|Shapiro Ilan, David|
|Dutcher, James - UGA|
Submitted to: Pecan Grower
Publication Type: Trade Journal
Publication Acceptance Date: May 17, 2005
Publication Date: June 1, 2005
Citation: Shapiro Ilan, D.I., Dutcher, J.D. 2005. To what extent can beneficial insect-killing nematodes reproduce in pecan weevils?. Pecan Grower. 17(1):15-18. Interpretive Summary: The pecan weevil is a key pest of pecans. We are seeking new environmentally sound methods of controlling this pest. Insect-killing nematodes are small round worms that kill insect pests but don't harm people or the environment. Initial studies indicate that these nematodes are promising alternatives for pecan weevil suppression. The effectiveness of using nematodes to control the pecan weevil will depend, in part, on how well the nematodes can reproduce inside the dead insect, and how well emerging (progeny) nematodes can go on to kill new weevils. In this study, we found that nematodes can reproduce in pecan weevil larvae, and the nematode progeny that emerge from dead pecan weevils are fully capable of killing more pecan weevils. However, the ability of the nematode progeny to continually reproduce in pecan weevil through multiple generations or seasons appears to diminish over time, thus re-application of nematodes will likely be necessary.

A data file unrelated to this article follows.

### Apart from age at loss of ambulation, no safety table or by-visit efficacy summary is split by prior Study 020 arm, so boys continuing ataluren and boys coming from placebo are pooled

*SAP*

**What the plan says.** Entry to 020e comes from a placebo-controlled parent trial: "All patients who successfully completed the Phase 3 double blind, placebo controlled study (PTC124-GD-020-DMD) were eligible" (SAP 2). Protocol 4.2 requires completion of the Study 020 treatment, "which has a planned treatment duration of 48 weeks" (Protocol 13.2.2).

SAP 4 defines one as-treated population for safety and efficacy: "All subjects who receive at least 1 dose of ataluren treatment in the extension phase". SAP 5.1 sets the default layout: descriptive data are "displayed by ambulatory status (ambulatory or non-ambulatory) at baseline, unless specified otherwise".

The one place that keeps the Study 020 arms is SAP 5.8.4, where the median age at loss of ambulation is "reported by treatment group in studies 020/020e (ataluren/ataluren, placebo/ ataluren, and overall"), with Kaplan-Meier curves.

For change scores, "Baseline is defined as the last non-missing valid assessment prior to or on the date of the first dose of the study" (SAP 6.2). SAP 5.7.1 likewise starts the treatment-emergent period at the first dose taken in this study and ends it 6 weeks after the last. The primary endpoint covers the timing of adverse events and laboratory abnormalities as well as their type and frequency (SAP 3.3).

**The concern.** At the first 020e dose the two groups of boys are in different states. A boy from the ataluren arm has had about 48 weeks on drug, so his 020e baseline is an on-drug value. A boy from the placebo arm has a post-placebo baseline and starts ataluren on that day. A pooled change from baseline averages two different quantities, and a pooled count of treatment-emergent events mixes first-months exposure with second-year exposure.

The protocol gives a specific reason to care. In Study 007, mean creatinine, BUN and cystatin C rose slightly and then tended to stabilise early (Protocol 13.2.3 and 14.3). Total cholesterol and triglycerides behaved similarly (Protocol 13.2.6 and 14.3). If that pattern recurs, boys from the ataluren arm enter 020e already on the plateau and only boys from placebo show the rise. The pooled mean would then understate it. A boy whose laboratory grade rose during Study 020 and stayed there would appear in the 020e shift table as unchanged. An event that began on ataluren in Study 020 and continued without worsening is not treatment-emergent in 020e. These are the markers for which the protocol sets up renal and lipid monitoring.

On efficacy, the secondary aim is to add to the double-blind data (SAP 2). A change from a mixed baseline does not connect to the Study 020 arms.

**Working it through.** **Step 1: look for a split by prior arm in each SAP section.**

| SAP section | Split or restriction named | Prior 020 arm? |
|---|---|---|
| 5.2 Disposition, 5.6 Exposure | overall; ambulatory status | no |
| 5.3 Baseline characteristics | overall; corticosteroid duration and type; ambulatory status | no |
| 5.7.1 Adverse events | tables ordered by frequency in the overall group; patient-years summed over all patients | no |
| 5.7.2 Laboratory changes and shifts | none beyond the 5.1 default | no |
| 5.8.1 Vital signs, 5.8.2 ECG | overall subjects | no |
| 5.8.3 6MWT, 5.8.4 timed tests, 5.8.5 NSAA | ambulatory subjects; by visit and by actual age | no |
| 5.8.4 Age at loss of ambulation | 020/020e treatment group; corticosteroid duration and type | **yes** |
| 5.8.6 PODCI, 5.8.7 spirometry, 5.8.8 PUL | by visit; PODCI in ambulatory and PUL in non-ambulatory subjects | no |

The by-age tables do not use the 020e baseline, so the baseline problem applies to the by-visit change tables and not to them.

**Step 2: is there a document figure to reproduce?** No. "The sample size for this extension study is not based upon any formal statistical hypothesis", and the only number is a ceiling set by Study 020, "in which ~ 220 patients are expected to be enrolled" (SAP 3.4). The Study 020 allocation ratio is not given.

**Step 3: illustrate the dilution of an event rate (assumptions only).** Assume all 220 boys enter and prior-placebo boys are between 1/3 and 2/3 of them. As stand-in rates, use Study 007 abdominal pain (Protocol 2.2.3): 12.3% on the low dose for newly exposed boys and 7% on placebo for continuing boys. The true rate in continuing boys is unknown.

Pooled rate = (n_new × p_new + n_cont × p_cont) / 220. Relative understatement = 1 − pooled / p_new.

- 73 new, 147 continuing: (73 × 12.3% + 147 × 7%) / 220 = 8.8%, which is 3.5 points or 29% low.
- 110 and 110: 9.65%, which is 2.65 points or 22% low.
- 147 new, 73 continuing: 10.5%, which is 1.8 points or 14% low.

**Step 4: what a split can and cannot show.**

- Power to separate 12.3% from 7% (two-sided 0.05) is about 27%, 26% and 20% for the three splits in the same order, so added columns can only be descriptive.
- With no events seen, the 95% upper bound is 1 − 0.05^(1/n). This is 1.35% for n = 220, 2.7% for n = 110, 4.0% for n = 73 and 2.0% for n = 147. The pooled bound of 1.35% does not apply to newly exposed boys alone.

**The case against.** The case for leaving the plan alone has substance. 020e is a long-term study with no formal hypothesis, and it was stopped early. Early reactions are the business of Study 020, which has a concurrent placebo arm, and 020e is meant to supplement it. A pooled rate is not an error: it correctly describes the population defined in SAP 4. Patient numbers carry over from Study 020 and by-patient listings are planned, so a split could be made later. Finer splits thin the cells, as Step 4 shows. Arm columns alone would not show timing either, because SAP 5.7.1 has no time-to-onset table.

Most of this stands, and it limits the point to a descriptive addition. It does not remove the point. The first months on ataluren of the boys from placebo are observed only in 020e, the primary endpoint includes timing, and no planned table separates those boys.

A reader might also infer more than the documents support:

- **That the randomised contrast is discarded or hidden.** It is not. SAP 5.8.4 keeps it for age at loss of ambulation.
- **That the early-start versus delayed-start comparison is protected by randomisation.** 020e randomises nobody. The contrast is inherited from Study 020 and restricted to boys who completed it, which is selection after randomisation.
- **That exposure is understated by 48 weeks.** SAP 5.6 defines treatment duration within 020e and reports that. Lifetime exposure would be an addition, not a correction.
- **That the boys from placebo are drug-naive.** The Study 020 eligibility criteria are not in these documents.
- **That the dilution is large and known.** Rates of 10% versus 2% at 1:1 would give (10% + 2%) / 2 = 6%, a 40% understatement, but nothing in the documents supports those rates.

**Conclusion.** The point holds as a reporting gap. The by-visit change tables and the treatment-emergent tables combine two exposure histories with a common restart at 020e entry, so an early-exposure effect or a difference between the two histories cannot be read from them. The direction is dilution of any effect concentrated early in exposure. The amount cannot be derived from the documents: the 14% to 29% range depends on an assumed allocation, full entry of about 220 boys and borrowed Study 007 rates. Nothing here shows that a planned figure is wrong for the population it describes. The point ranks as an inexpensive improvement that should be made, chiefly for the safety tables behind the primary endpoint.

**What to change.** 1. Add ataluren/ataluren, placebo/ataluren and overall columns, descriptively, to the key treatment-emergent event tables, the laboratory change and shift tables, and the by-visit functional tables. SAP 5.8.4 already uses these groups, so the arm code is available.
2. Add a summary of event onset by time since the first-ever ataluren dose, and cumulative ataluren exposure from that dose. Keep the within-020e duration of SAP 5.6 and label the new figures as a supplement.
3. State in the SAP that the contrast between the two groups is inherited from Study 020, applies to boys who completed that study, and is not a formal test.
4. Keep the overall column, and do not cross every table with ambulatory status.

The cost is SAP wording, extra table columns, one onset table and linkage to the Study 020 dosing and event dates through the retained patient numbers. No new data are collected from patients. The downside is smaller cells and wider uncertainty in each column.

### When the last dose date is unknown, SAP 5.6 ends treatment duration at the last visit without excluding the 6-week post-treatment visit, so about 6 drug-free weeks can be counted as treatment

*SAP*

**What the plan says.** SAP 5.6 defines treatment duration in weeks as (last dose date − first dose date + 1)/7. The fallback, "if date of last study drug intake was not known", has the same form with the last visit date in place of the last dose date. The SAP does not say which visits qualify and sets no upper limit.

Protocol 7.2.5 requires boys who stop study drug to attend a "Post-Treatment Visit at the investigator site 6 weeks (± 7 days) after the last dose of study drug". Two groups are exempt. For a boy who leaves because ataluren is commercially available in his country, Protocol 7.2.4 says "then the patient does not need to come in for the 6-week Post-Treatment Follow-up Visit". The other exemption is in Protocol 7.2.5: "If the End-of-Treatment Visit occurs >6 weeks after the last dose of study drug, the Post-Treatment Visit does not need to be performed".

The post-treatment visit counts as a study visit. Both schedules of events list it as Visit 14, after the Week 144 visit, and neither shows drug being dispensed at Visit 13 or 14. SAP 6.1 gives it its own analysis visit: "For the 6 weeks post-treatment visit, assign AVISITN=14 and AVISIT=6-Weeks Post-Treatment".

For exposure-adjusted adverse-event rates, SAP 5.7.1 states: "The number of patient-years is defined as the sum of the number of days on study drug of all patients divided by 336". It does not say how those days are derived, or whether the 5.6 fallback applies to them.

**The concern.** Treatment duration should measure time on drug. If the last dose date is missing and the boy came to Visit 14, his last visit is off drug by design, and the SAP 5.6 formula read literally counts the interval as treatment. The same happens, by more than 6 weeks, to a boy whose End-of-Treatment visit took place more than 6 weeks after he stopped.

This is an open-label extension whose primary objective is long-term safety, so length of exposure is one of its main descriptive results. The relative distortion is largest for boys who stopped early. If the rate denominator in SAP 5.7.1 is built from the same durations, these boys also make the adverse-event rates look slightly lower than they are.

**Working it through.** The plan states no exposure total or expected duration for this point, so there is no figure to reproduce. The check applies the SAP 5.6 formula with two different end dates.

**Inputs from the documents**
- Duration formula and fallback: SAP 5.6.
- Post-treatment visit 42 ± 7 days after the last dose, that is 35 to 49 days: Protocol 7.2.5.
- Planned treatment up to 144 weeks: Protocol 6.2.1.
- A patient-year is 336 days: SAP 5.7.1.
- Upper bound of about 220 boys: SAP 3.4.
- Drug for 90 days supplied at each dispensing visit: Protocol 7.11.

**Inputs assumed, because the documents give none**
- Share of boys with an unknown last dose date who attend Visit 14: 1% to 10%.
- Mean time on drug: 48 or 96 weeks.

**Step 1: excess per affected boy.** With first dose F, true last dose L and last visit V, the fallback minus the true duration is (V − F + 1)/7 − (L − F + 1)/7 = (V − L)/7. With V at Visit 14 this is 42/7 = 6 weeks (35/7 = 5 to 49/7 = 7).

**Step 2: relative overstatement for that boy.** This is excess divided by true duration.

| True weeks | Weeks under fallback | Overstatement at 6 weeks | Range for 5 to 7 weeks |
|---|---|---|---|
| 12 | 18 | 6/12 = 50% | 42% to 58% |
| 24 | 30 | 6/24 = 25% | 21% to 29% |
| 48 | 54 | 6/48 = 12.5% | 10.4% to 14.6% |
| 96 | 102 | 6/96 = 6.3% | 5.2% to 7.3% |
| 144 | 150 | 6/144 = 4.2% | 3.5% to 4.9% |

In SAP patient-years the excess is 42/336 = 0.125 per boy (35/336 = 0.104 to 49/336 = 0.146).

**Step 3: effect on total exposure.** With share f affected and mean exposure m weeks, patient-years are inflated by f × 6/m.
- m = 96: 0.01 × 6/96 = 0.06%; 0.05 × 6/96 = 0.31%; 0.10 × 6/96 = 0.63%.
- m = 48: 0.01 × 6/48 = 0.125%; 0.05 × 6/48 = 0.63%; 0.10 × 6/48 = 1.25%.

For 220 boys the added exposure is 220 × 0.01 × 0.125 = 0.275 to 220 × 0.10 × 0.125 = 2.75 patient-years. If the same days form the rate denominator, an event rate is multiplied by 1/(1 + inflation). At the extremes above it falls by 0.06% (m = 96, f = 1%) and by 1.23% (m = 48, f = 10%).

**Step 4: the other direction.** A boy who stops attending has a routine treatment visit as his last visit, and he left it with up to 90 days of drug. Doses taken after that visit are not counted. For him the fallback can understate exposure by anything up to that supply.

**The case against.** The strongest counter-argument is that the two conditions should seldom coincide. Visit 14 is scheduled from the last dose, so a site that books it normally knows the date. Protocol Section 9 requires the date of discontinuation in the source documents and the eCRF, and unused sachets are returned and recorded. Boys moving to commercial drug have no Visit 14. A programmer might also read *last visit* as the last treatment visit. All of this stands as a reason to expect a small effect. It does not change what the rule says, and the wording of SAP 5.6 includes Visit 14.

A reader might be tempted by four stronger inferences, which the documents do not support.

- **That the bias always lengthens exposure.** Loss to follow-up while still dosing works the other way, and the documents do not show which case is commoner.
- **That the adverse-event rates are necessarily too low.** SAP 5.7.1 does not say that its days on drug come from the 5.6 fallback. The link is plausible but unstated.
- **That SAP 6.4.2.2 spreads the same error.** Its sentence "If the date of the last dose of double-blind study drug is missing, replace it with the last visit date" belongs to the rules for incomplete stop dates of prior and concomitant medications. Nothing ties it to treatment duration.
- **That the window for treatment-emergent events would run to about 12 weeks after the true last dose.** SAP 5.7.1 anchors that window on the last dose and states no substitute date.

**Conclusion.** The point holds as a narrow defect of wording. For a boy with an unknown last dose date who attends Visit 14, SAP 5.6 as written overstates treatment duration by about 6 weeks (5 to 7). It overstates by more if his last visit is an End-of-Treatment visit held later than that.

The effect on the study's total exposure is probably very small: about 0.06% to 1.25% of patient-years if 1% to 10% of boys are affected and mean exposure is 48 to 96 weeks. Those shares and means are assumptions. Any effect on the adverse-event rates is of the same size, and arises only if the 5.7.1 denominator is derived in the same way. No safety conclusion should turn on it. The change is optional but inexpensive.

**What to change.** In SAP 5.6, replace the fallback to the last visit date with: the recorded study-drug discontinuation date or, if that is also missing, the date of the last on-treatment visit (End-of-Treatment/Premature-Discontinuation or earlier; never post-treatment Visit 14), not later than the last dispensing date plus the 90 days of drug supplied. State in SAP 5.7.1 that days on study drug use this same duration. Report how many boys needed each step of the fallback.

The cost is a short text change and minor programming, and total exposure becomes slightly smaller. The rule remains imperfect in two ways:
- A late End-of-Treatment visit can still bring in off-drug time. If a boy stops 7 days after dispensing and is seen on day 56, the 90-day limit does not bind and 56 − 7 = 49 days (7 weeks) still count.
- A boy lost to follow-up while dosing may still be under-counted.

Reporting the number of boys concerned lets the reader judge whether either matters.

Technical Abstract: The recycling potential of entomopathogenic nematodes in the pecan weevil, Curculio caryae, is an important factor in considering whether nematodes could be incorporated into a C. caryae management strategy. Our objective was to determine the recycling potential of S. carpocapsae and S. riobrave cultured in C. caryae larvae. Host source did not affect subsequent virulence to C. caryae, but did affect reproductive capacity. Both nematode species produced more progeny in C. caryae when they were first cultured in G. mellonella than when they were first passed through C. caryae. In terms of potential to recycle under field conditions we predict that nematodes resulting from one round of recycling in C. caryae larvae would be equally capable of infecting and killing more weevils, but the potential to continue recycling in C. caryae would diminish over time due to reduced reproduction in that host.